Then came the gauntlet – the border re-entry (cue sinister music).
I started off on the wrong foot altogether when I inadvertently nosed the front of my truck about 18″ ahead of where it should be in the line-up funnel. That must have caused some buzzer to go off, because the next thing I knew there was a customs person walking toward me and indicating that I needed to back up NOW! Not quite knowing what was happening, I presumed they wanted me to go over to another lane, but as I started to do that I could see that such was not in the mind of the customs officer. He then came over, seemed more annoyed than ever, and gave me a brief lecture, after which I meekly proceeded down the original lane. Again, traffic was virtually non-existent at the border, and as it turned out I was the last thing on the attending custom’s officer’s shift. She seemed a little grumpy as I pulled up, and the first snarling words out of her mouth were, “what is that contraption on the back of your truck?“. That? That little thing? “Uh, that’s a bandsaw,” was my answer. Then it became a round of twenty questions and I didn’t seem to be providing the answers she wanted to hear.
She told me that “you really can’t just show up here at the border with something like that on your truck“. The tone implied that she thought I was clearly deranged. If she only knew how accurate a characterization that is….
“Oh, but I phoned ahead and asked about it…” was my weak yet truthful reply. She could seem to care less about anything I had to say at that point, and directed me to park under the canopy ahead and go in and see the custom’s people inside. Things were not looking so good.
There I got another 15 questions from a different customs agent, however I was able to present the scant circumstantial evidence I had brought with me (consisting of an e-mail exchange with the guy on Gabriola in which he is asking me to move the saw, photographs of yours truly near the saw in my old shop, etc). I had unfortunately lost the original sales receipt, and I was really hoping that what I brought with me would be enough. It was – the guy behind the counter seemed satisfied that I had no plans to terrorize the nation with my bandsaw, and my explanation and evidence convinced him of my ownership of the machine, so he said, “you’re good to go.” I quickly collected my papers and slipped out the door before he had time to change his mind.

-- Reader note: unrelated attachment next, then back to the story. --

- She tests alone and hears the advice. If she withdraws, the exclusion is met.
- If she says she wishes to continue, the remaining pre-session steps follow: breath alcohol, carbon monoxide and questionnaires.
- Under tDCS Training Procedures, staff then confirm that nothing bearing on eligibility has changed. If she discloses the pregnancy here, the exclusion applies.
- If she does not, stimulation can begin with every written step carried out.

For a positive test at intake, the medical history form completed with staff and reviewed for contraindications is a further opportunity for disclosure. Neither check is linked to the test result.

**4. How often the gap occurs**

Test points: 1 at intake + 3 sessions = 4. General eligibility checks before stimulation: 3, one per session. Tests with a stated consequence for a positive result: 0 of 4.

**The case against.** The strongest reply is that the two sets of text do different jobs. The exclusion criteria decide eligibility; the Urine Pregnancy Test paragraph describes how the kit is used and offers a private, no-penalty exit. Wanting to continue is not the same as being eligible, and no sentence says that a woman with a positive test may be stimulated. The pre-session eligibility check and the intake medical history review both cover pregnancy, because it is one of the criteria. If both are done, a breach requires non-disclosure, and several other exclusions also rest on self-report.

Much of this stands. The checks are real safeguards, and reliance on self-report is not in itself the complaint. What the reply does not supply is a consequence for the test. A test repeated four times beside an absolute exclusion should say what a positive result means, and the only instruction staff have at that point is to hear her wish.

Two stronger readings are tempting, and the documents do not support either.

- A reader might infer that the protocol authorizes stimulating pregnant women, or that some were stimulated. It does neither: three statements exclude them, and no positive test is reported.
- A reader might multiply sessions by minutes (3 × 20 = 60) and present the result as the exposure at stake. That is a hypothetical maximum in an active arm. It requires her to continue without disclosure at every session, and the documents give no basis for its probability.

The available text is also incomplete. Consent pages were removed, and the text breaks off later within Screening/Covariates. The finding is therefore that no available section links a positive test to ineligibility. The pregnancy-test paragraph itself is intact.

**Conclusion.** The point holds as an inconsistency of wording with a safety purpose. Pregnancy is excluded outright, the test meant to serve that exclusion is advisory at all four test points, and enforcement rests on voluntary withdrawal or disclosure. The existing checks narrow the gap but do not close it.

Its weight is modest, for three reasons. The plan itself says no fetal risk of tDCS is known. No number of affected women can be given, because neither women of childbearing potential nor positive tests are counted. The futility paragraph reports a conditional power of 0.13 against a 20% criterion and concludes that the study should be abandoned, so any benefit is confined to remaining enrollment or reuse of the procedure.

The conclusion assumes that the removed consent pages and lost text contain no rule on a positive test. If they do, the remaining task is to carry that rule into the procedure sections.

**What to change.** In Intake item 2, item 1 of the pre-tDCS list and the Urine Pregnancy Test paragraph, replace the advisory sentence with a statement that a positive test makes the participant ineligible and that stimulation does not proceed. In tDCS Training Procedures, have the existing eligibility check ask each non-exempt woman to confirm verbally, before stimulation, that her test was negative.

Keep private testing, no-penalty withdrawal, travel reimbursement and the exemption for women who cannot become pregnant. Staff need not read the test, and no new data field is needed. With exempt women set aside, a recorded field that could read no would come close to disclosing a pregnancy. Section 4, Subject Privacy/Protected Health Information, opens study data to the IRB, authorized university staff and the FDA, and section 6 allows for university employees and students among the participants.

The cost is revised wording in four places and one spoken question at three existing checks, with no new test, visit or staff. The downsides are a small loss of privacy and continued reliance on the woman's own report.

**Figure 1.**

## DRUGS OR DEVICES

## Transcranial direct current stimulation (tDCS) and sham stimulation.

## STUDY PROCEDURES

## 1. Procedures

Yee-haw! That was the last hurdle cleared except for the remaining bit of driving. That drive went perfectly fine except for a bit of stress at one stage when my fuel was running low and I was looking for an exit with gas station that had diesel, but that worked out okay, and I was home by 8:00 pm. A 12-hour round trip, door to door.
This morning, I took the machine out to an old mill in a nearby town where I will store the machine for the short term. They have three-phase power there so I could wire it up for use if I need to, and I probably will do just that in the next week or so.
The next step in the process was getting the machine off my truck and into the mill building. They have a hydraulic lift platform, which was sure handy, along with a pallet jack:
That’s Bob there in the background, the building caretaker, who was very kind to help me with getting the machine into the building. I could have done it by myself, but it would have taken hours longer.
The big squeeze was getting it through a low doorway – it had to be dragged a few feet – then back again onto the pallet jack and inside it went:
All told it took about an hour or so to move it inside. If I get a solid enough project in the future I would like to rent that space inside the old mill for a workshop (as do a bunch of other woodworkers currently), but in the meantime my saw has a warm and safe place to stay, and can be moved around easily if need be, and even powered up without much fuss:
The only damage suffered by my saw in this move from coast to coast was a small plastic knob on the fence, which had a piece broken off it at some point. I have a full parts diagram for the machine, and since I can determine the exact part number, it will be a simple matter to order a replacement knob through some contacts in Japan in the near future.
Thanks for coming by today my friends.